- The combined effects of poverty, inequitable land distribution, insecure land and tree tenure, low agricultural productivity, and rising population pressure;
- Increasing demand for tropical timber and agricultural products;
- International debt obligations which push developing-country governments to accelerate forest exploitation to earn needed foreign exchange; and
- Misguided policies and incentives which encourage, or fail to restrain, the clearing of forests.
Efforts to reduce or eliminate deforestation will necessarily have to address these problems if they are to succeed.
Trade and Marketing Issues
With increasing domestic and global market demands, trade and marketing in forestry and agroforestry products have penetrated into even remote forest areas. This trend presents both opportunities and problems. It can serve as an impetus for increasing household production, income and food availability. On the other hand, over-exploitation to satisfy growing market demands can lead to irreversible damage inflicted upon the natural resource base.
Following UNCED, there has been an upswell of concern for and emphasis on sustainable forest management. National and international criteria and indicators of sustainable management have been or are being developed, as well as mechanisms for certifying that certain products are managed sustainably.
Many contentious issues, some polarized in a North-South nature, are also being debated, including: intellectual property rights; trade barriers and tariffs; and trade liberalization. These are covered in greater detail in subchapters II.A.5 and III.B.
Resource Access and Tenure
Of primary importance to food security is access to resources. This includes access to natural forests to collect food and to hunt wild animals. It also includes access to land (including small urban plots of potential use for food production), secure tenure over food production assets, and access to credit for improving production inputs. Tenure security is particularly important to encourage long-term investments in trees and land improvements to enhance food production.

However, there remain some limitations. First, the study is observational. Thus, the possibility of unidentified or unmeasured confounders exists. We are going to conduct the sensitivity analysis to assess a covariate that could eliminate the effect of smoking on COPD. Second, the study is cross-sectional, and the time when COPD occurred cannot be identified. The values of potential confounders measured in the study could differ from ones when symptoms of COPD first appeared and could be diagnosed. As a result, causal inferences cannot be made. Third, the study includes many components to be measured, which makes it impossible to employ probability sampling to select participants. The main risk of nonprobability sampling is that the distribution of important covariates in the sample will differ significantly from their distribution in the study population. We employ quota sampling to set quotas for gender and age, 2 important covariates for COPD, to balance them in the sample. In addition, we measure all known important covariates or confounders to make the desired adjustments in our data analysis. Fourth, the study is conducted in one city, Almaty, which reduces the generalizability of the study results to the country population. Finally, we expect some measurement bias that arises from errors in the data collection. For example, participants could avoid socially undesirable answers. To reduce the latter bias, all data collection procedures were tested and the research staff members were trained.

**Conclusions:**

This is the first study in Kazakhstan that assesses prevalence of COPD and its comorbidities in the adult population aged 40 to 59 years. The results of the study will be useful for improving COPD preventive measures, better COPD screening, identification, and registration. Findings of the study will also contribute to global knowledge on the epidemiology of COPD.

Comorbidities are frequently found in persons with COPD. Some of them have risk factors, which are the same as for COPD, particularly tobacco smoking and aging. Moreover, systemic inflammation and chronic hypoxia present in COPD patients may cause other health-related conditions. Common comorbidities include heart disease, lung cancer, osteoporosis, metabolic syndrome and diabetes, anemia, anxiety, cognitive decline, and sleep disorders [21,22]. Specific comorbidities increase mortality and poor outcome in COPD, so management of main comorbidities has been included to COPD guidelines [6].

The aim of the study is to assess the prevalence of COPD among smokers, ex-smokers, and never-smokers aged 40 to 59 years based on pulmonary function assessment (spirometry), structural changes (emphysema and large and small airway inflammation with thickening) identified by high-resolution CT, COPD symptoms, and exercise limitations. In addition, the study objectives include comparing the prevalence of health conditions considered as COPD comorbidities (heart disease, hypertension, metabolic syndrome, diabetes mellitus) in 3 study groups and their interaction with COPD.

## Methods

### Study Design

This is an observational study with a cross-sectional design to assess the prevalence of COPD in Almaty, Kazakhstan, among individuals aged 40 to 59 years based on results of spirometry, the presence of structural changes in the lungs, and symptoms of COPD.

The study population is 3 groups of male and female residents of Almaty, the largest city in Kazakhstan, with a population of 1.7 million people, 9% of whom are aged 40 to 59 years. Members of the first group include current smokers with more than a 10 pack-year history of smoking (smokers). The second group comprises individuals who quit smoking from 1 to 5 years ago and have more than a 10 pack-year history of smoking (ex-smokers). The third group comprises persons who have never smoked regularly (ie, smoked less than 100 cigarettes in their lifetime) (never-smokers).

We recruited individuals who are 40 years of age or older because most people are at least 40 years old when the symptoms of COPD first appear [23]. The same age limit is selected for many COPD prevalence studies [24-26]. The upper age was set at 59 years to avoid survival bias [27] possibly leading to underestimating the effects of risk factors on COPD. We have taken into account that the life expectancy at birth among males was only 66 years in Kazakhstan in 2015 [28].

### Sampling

Food security of local people can be threatened if policies restrict traditional access to badly needed forest foods. On the other hand, unrestricted access cannot be granted to sensitive areas whose destruction would jeopardize the long-term sustainability of downstream agriculture. In this regard, careful land-use planning is needed, backed by practical implementation in the field.
With ever-increasing numbers of people to be fed in Asia and the Pacific, and increasing land pressures, a reorientation of forestry officials, management priorities, and operating procedures is needed. This will often require compromise on the part of forestry departments away from what is conventionally regarded as “best” from the forestry perspective. It could mean, for example, planting timber trees at wider spacing to allow food crops to be grown for more years before the canopy closes. It could also mean accepting, or even encouraging, the use of non-traditional or fruit-bearing trees instead of timber species for reforestation and watershed protection purposes.
There is an increasing appreciation among resource managers for the traditional knowledge and values that local people have toward forests. This recognition of indigenous forest management knowledge, coupled with frustration over the inability of many governments to solve lingering forest management problems, is leading to the devolution of management responsibility to local communities of local leaders. This trend has major positive implications for food production and food security. Not only are indigenous management systems more apt to be focused on local food production, but they are also more likely to protect the genetic diversity of the forest.
Not surprisingly, such reorientation of management perspectives and priorities is fiercely resisted by some conventionally oriented foresters. Thus, there is a need for strong high-level commitment and extensive retraining of forestry department staff if such management reorientation is to succeed.
Appropriate Technical Solutions
The technical solutions most suitable for enhancing food security through forestry and agroforestry may not always be those envisioned by foresters or extension agents from outside local communities. Projects too often fail because they attempt to push pre-packaged technologies upon local people who may not be willing to accept them.
Most people are logical decision makers. If they do not accept suggested technical approaches, it is either because they do not have adequate information, or because something is wrong with the approach. Forestry extensionists and rural development officials must be sensitive to both possibilities and be prepared to adapt technologies to meet local social, cultural, and economic conditions.